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The BBC and Religion

The BBC and Religion

As the BBC celebrate 100 years on air, former Head of Religion, Michael Wakelin explores its relationship with faith over the past century. 18/10/2022

From its creation in 1922, the BBC was married to religious broadcasting and of course initially that was almost exclusively Christian broadcasting. Lord Reith, the son of a Scottish Presbyterian Minister, was himself a committed Christian and was convinced that his fledgling organisation could play an important role in keeping Christian values as a central part of the life of the nation. 

The churches, after an initial problem with the whole notion of broadcasting “the sacred” to the great unwashed, soon saw that here was a powerful opportunity to use the BBC as a platform for continuing to propagate the traditional form of Christianity they thought the country wanted and needed. Surely if the BBC regularly broadcast the Book of Common Prayer, the nation would come to its senses and flock back to the half empty churches. They believed the BBC was there to do the churches’ job, and at least initially there was a tacit, if not active, agreement from the Corporation with this strategy. 

A hundred years on – and how things have changed. We are about to discover, in the results of the Census, that the majority of the country no longer even call themselves religious let alone Christian. The BBC has cut back on its religious output so much that only the barest minimum of programming is budgeted for and the once powerful religious broadcasting department is now only responsible for Radio output and even some of that has been farmed out to an independent production company. The only remaining strand on TV is the 61–year–old Songs of Praise, which is now in the hands of an independent company, and other TV commissions (mainly to mark religious festivals) are few and far between.  

My own time as Head of Religious Broadcasting was tough. My lingering memory was of trying to walk up an escalator which was relentlessly coming down the other way. One of the BBC commissioners said to me once that they didn’t want a Religious Broadcasting department at all. At the time that was devastating because I was there to try and protect my colleagues and the department’s livelihood. But, although they didn’t mean it this way, in hindsight I think they had a point. The Religious Broadcasting Department had for too long been seen as a ghetto to shove unwanted tick box programming where it could be out of sight, scheduled in bad time slots.   

What the BBC needed, and still needs, is proper religious literacy across the organisation. Apart from those heroes still maintaining excellence in BBC Radio’s religious output, a department is not necessary and without one, it can’t then be used as a cheap solution to the BBC’s responsibility to broadcast religion.   

Religion is not like any other subject. It is not like science or history or sport. Religion is not a containable programme genre. It is, for the vast majority of the world’s population, the very life blood of the universe pulsing through the veins of existence. It has been necessary to have a department over the years to ensure that the considerable religious output was well serviced but now there is less, what the BBC needs is a religiously literate work force that understands it and can represent it accurately and fairly in dramas, documentaries, the news and even entertainment. But it also requires a religiously literate management and governance who can see its role in the big picture and can then make the right decisions about how it serves its diverse licence fee payers.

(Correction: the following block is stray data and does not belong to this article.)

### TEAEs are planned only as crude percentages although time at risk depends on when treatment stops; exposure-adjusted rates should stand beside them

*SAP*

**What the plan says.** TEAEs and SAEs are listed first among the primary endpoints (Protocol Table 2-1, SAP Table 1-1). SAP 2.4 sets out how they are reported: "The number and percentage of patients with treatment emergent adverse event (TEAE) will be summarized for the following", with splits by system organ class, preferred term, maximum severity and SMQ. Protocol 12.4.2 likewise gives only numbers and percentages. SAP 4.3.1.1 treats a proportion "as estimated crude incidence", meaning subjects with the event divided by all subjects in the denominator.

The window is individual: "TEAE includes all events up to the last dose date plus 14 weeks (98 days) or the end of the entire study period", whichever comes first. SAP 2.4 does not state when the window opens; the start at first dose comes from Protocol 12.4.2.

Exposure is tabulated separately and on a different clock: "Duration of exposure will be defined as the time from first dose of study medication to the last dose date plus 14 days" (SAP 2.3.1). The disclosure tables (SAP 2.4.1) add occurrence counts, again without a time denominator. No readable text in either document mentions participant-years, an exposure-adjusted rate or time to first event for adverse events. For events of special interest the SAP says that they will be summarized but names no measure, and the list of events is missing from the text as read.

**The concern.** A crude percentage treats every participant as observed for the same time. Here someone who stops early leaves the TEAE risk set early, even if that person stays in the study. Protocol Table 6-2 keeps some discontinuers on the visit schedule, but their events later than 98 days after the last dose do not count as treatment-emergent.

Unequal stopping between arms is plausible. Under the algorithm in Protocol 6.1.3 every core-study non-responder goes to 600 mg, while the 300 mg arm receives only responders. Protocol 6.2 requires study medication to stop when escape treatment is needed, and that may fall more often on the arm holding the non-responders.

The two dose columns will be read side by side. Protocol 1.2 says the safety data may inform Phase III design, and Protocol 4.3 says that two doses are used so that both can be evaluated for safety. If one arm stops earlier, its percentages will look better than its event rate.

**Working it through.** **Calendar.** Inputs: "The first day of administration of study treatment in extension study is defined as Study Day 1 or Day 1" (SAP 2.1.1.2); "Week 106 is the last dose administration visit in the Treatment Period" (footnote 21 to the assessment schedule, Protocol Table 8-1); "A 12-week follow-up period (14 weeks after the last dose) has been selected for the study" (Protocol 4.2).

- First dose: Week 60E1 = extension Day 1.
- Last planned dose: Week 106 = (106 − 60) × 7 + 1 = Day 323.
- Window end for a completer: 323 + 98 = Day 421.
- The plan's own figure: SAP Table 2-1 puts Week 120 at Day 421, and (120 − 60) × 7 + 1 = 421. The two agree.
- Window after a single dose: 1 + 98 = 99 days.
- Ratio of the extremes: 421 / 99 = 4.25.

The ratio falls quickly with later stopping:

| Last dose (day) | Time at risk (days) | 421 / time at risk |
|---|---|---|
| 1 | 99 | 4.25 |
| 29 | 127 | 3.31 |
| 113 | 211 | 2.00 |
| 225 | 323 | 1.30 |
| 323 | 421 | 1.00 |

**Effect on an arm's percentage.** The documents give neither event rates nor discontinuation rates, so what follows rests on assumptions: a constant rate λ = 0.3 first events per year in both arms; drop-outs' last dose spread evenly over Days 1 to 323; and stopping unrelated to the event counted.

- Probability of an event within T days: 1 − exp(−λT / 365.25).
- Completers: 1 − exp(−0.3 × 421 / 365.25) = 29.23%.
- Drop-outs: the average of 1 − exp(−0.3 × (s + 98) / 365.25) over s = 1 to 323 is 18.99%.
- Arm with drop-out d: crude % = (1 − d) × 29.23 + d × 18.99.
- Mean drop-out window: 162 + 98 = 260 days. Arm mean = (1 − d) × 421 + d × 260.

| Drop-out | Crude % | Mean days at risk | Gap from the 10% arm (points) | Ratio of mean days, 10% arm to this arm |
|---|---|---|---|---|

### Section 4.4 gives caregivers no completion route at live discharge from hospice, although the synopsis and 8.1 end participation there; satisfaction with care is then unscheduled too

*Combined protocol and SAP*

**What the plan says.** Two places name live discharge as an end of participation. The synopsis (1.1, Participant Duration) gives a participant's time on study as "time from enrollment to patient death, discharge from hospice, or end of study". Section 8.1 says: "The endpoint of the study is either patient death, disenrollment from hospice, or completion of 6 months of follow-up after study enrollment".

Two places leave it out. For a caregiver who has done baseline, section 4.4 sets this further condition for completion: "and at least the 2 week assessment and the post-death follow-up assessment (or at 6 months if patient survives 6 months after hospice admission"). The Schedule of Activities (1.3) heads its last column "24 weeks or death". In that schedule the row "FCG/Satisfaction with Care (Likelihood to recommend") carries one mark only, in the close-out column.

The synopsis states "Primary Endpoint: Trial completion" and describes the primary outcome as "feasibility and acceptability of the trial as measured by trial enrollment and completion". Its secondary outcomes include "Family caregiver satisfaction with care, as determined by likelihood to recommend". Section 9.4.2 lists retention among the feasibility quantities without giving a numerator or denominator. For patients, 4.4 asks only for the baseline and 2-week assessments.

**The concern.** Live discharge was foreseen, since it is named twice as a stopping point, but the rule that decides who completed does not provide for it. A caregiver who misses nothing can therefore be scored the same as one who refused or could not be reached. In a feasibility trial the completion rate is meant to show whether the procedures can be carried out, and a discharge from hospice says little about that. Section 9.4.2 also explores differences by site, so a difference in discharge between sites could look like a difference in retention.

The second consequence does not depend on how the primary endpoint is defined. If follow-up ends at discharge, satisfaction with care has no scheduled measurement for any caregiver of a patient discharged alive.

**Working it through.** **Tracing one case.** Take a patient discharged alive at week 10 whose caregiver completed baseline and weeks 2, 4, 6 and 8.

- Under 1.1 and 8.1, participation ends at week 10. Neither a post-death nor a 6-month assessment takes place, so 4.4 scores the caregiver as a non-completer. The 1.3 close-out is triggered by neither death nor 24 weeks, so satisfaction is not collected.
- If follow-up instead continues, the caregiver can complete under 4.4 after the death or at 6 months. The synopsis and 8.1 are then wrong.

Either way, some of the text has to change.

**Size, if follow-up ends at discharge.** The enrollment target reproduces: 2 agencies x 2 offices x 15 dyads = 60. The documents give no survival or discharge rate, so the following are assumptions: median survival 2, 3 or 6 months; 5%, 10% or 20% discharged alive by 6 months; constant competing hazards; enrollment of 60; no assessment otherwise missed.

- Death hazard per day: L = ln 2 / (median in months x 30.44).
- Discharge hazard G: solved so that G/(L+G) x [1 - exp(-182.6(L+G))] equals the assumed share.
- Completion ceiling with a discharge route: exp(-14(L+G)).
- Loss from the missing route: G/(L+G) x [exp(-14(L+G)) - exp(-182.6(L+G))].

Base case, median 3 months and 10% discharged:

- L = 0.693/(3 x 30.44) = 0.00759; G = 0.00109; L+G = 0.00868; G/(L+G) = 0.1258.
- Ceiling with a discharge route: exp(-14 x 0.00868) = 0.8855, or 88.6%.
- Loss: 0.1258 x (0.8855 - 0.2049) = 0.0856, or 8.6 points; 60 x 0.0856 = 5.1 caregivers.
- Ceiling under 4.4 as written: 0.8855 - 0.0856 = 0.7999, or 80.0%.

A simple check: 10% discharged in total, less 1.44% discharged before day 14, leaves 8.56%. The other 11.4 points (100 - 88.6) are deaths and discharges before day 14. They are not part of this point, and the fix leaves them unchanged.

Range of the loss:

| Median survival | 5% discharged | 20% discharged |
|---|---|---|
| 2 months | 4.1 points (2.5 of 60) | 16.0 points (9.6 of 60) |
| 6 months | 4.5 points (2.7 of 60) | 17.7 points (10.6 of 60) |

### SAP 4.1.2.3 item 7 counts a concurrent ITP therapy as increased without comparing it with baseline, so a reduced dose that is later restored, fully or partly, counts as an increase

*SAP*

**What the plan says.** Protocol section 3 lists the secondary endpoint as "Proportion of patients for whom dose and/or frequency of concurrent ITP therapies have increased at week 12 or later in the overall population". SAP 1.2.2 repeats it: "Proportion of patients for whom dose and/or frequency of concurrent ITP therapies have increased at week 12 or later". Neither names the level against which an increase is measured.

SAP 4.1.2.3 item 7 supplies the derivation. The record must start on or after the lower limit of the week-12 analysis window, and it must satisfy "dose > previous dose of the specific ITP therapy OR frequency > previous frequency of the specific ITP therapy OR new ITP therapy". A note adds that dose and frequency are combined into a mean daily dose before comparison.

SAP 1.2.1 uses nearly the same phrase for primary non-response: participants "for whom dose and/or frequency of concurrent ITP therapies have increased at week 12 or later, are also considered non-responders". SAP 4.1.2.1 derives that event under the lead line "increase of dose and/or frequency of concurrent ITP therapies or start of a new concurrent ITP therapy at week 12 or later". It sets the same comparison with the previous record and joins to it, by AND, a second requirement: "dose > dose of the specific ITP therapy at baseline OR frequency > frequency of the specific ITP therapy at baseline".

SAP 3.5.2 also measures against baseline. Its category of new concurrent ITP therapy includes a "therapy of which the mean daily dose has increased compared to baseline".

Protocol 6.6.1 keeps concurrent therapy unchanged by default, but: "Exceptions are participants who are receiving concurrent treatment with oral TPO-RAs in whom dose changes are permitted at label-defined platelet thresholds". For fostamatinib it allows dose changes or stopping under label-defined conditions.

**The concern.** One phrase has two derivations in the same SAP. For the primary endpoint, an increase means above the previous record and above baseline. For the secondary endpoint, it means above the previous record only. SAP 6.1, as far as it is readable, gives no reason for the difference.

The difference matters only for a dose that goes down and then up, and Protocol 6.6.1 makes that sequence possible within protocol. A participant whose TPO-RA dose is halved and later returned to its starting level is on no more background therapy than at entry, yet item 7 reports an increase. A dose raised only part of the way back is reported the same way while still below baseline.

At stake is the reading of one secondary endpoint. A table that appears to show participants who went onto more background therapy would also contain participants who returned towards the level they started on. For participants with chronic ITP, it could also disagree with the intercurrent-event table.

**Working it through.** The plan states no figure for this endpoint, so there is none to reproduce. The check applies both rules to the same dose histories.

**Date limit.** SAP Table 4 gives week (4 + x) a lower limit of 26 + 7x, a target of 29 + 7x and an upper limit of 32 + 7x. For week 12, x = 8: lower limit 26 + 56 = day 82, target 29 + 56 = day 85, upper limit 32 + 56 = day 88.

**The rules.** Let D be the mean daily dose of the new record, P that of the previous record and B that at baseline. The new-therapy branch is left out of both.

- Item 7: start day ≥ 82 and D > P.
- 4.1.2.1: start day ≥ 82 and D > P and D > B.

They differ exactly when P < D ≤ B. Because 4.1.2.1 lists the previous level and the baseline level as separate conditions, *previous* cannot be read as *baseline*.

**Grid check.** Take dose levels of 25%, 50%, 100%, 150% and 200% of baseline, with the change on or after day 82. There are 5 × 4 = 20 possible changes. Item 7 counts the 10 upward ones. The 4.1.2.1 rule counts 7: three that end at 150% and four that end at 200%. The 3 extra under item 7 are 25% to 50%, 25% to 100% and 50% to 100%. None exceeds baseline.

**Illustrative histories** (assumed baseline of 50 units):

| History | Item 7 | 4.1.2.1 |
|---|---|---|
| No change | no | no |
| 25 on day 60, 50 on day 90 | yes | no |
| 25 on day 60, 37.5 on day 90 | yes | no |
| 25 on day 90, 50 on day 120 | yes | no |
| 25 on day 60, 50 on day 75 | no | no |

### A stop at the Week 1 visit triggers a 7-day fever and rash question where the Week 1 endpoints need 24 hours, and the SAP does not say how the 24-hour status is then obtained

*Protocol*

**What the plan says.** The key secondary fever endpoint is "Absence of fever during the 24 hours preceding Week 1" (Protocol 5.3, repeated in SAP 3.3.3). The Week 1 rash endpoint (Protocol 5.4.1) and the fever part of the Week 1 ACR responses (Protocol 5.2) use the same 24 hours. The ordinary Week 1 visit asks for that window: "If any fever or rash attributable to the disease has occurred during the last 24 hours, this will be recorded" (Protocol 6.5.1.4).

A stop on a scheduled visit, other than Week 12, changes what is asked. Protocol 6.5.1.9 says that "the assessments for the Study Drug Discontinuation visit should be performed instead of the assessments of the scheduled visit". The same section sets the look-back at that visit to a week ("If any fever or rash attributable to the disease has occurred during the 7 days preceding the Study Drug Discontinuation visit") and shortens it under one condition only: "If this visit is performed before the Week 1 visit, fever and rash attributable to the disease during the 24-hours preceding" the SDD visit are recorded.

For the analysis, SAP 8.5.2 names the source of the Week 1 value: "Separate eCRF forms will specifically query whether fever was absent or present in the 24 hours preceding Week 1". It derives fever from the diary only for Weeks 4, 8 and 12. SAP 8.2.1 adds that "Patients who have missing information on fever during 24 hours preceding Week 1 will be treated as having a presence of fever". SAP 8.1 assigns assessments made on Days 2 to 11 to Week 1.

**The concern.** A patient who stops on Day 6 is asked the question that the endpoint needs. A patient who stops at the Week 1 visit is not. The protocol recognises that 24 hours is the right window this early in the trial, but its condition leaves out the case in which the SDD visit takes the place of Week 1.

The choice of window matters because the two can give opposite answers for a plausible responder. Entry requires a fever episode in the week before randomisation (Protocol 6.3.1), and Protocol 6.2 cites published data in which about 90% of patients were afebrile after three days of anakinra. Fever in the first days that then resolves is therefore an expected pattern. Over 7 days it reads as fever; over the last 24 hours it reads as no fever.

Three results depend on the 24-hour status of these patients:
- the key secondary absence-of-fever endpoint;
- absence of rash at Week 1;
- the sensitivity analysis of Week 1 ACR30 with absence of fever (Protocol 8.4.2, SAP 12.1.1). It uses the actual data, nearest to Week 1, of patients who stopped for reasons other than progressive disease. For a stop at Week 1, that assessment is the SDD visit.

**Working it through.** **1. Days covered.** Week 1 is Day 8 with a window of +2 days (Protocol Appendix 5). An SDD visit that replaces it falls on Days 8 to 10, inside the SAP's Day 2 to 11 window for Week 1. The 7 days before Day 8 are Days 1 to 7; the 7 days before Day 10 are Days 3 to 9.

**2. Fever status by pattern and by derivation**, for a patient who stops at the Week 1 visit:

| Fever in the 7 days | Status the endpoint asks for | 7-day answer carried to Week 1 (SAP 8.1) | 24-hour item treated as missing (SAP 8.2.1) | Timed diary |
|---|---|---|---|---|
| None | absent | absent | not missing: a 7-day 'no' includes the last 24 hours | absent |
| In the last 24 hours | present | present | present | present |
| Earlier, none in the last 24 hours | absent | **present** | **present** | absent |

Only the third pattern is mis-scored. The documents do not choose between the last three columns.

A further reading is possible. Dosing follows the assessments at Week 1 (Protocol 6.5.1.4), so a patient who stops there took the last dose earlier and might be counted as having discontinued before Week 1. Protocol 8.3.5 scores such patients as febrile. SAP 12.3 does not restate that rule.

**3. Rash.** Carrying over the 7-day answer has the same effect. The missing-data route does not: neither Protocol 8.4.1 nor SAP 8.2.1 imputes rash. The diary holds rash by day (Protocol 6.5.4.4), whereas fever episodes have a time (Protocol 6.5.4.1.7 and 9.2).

In my work with the Religion and Belief Literacy Partnership we have discovered several large organisations who are seeing the need for a proper accommodation and understanding of religion in the workplace. We have delivered training programmes of various kinds to Marks and Spencers, the House of Commons, Tesco, and several city law firms. Through the work of the Religion Media Centre, we have also found a real need amongst journalists, editors and other content producers for the religious expertise found in our factsheets, daily news bulletins and media briefings.  

The fact is religion, contrary to sociological predictions, is not going away. But if it is not properly understood and accommodated it can so easily become toxic and a negative influence. The nations broadcaster – if it can still be called that – should be at the forefront of religiously literate communications, across all its platforms to serve its increasingly diverse audience.  

Religious literacy is, of course, not about people being made religious – it just says that religion matters and deserves the highest editorial standards.  

There is a rich mosaic of religious expression in the UK which needs to be reflected across the BBC’s output. As Prof David Ford Emeritus Regius Professor of Divinity at Cambridge puts it, “Our world is not simply religious or simply secular it is complexly both”. Addressing that at the BBC is going to take a wholesale change in attitude and practice. 

Michael Wakelin is Executive Chair of the Religion Media Centre, Executive producer at TBI Media and a former Head of Religion at the BBC. 

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Image by seeshooteatrepeat on Shutterstock

Michael Wakelin

Michael Wakelin

Michael Wakelin is Executive Chair of the Religion Media Centre, Executive producer at TBI Media and a former Head of Religion at the BBC.

Watch, listen to or read more from Michael Wakelin

Posted 18 October 2022

BBC, Faith, Religion, Worldviews


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